Monday, December 14, 2009

The Spirit Gives Joy

The powerful Spirit produces joy. We know this, because for the Thessalonian believers, they experienced joy, not only in favorable circumstances, but also when distressed: “having received the word in much tribulation with the joy of the Holy Spirit,” (1 Thessalonians 1:6 NAS95). The joy did not appear naturally, but rather, supernaturally. From a worldly point of view, there was no cause for joy. But something else was going on in the minds and hearts of these believers. Their eyes were opened to a new estimation of things. The value of the word had become greater than present comforts. The promise of future reward more than compensated for the risk or experience of present loss. What was gained was now more precious that what was lost.

I see a lack of joy in my Christian experience. I also see it in the lives of other believers. We are not persecuted. We do not suffer greatly. We engage in our commitments, and we do our duties. We plod along, and we exhibit faithfulness; but not joyfulness.

Why is this? If I looked only at 1 Thes 1, I might conclude that all we need is a good dose of tribulation to bring out the joy. But that is not what that text is saying. It is not the tribulation that produces the joy, but the Holy Spirit. And so the question has to be asked, “What am I doing to stifle the production of joy by the Holy Spirit?” And so I have gone searching, and find some answers in the following passages in which both the concept of “joy” and “Spirit” occur together.

In Acts 13:52, the Gentiles who had just recently heard the gospel and realized that it was good news, not just for others, but also for people like them, were “filled with joy and with the Holy Spirit.” Their excitement and wonder at being accepted and included in God’s gracious plan that brings forgiveness of sins changed their view of all things, producing joy. Life could never again be the same. So much of the world around me is hell-bound. God’s electing grace should be shockingly refreshing. This can be spoiled by a sense of entitlement, as though God, for some reason, owed me a spot on the bus.

Romans 14: 17 says that “the kingdom of God is not eating and drinking, but righteousness and peace and joy in the Holy Spirit.” Specifically, Paul has just said that a brother for whom Christ has died is more important and more dear to him than eating or not eating. It appears that if one trades out the importance of people for personal liberties or luxuries, then he may very well forego “righteousness and peace and joy.” Joy is experienced as one lives in light of these three facts: God is working His plan; people are highly valuable; and we are preparing for and investing in a drastically better future. Again, I lose joy when the biggest plan in view is what’s for lunch, or who’s doing music, or what’s on TV.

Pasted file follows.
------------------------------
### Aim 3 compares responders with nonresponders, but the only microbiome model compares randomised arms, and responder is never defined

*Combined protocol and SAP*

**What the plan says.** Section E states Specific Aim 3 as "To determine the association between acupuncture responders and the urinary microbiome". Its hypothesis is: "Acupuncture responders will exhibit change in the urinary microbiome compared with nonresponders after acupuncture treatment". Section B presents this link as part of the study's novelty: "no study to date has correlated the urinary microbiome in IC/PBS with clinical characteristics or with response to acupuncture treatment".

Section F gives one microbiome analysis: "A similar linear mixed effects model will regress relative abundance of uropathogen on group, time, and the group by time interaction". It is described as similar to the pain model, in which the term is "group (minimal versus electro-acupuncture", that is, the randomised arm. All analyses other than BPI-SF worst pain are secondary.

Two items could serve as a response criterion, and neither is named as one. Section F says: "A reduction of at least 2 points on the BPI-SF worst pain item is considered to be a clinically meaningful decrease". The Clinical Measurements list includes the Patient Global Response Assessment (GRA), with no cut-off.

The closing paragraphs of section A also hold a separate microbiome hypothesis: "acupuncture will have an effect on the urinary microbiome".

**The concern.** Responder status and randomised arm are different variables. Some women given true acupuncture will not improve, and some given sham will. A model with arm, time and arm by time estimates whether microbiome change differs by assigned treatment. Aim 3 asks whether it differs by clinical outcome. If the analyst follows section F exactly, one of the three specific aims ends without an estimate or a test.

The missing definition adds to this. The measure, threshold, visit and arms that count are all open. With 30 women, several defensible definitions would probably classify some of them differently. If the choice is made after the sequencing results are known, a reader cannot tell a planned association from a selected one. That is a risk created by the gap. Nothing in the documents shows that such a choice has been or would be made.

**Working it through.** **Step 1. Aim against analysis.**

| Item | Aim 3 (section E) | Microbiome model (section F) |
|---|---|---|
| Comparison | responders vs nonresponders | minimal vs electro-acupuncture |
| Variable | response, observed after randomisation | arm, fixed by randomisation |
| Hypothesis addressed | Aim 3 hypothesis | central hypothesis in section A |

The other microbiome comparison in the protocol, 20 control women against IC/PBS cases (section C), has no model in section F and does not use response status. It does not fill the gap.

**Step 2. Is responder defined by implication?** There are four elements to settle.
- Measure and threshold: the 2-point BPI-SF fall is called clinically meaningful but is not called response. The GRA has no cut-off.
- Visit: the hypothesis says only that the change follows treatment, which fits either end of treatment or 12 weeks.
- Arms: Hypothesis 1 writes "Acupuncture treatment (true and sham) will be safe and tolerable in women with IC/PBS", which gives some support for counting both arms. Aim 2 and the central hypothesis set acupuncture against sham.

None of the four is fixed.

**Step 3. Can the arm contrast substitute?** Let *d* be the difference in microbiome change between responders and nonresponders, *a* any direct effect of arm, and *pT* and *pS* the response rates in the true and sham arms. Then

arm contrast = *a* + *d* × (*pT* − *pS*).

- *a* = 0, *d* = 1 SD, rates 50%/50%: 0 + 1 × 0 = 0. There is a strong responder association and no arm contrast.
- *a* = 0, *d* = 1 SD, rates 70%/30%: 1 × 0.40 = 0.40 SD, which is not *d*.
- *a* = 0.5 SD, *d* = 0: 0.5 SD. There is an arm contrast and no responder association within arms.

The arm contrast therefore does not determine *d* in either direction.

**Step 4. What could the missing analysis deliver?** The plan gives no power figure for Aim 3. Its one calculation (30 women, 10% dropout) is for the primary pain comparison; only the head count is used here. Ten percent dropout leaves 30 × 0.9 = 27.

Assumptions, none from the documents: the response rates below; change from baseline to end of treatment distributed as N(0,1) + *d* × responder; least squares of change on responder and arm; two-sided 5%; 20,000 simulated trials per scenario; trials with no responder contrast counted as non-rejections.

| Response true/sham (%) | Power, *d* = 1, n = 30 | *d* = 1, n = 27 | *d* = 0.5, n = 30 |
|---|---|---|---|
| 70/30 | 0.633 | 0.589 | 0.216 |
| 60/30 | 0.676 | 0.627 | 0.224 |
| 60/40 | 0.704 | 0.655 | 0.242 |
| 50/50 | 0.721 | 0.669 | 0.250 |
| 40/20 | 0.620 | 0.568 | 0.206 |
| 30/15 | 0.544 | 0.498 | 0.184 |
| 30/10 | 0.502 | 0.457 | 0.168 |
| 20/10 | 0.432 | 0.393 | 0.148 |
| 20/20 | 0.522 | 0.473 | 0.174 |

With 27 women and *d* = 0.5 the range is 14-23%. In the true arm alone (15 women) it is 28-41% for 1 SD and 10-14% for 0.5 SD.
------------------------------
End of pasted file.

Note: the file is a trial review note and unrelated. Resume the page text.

“Now may the God of hope fill you with all joy and peace in believing, so that you will abound in hope by the power of the Holy Spirit.” (Romans 15:13 NAS95) We see that the God of hope works in concert with the Spirit of power to produce “joy and peace in believing.” God is doing something strange and contrary to expectation. He is bringing together a people that unites old enemies. And the follower of Christ is challenged to continue in the acceptance of those who are not just like you, and who formerly may have been offensive or disgusting. You behave in this new way because you have been re-visioned, re-vised according to a new creation kind of existence, to which you are fastened by hope. And the joy that is mentioned seems to have in it a sense of adventure and a scent of anticipation. I lose the experience of joy when I focus upon the accomplishment of “old man” objectives as opposed to God’s heavenly purposes in His Son, in His church, and in His world.

In 2 Corinthians 7:13, Paul and Titus are rejoicing in the continuing faith of Corinthians Christians. Yes, life is hard – “conflicts without, fears within” (v.5) – but the fellowship, the comraderie of Christians who are on the same team and running the same race is sustaining, refreshing, and heart-lifting. As we see later in 1 Thessalonians 2:19,20, the fellowship with other believers is critical. If this “band of brothers” loses its sense of direction; if they begin to exist for no good purpose other than to endure – they will lose joy.

So, if it fits, make your own diagnosis. Why joylessness? What is at stake is more than a life lived in dullness and depression. Spiritual joy is linked also to peace and hope and love and fellowship. To be depleted in the area of joy is to be disabled in worship and witness and service.

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